One of the more common discussions that the service team of Eastern Applied Research has with users of XRF analyzers is the difference between the terms ‘calibration’ and ‘certification’. These terms are often used in place of each other but have very different meanings that require different tasks be performed.
Does your XRF need to be calibrated or certified?
One of the first questions associates of Eastern Applied Research ask when talking to customers looking to add x-ray fluorescence (XRF) for coating thickness measurements is about their sample size and throughput goals. Obviously, metal finishing touches on a lot of industries and various components in those industries. Depending on the use, an XRF could be measuring small fasteners with varying heights, thin but wide samples like unpopulated circuit boards, large samples like brake pads or many others in between.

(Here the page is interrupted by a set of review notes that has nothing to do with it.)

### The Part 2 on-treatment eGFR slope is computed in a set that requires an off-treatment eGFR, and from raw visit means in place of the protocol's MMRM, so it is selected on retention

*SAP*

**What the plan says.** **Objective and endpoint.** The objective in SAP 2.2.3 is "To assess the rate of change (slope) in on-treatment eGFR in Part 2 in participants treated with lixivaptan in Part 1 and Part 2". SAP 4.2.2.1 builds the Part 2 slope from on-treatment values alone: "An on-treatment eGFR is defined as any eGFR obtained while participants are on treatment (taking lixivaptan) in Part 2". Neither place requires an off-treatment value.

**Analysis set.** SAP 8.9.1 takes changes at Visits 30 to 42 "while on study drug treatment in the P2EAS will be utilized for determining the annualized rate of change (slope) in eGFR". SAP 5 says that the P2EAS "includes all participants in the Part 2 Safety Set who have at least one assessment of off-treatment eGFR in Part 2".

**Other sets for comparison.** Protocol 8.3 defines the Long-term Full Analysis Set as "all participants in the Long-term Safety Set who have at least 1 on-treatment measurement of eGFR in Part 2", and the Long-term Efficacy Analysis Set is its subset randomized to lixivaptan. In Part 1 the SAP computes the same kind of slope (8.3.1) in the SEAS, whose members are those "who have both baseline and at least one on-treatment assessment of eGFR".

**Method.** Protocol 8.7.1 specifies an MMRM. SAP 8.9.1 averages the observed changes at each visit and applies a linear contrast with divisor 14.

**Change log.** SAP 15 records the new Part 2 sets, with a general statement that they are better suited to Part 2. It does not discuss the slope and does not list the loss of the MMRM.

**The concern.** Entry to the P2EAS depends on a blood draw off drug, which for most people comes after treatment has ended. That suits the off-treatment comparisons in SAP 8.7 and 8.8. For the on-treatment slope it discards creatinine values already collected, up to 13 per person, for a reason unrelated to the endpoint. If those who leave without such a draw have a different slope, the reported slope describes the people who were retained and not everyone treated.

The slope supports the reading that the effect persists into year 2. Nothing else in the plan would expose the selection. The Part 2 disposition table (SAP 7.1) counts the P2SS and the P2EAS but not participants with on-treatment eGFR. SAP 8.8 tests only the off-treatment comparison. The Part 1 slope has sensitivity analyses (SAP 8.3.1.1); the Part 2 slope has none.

It's important to discuss the product (samples) the XRF user will be testing because they need to know a sample will fit into the XRF chamber. The throughput question will factor into manual vs programmable operation and focusing options – but that can’t happen unless the size question is covered.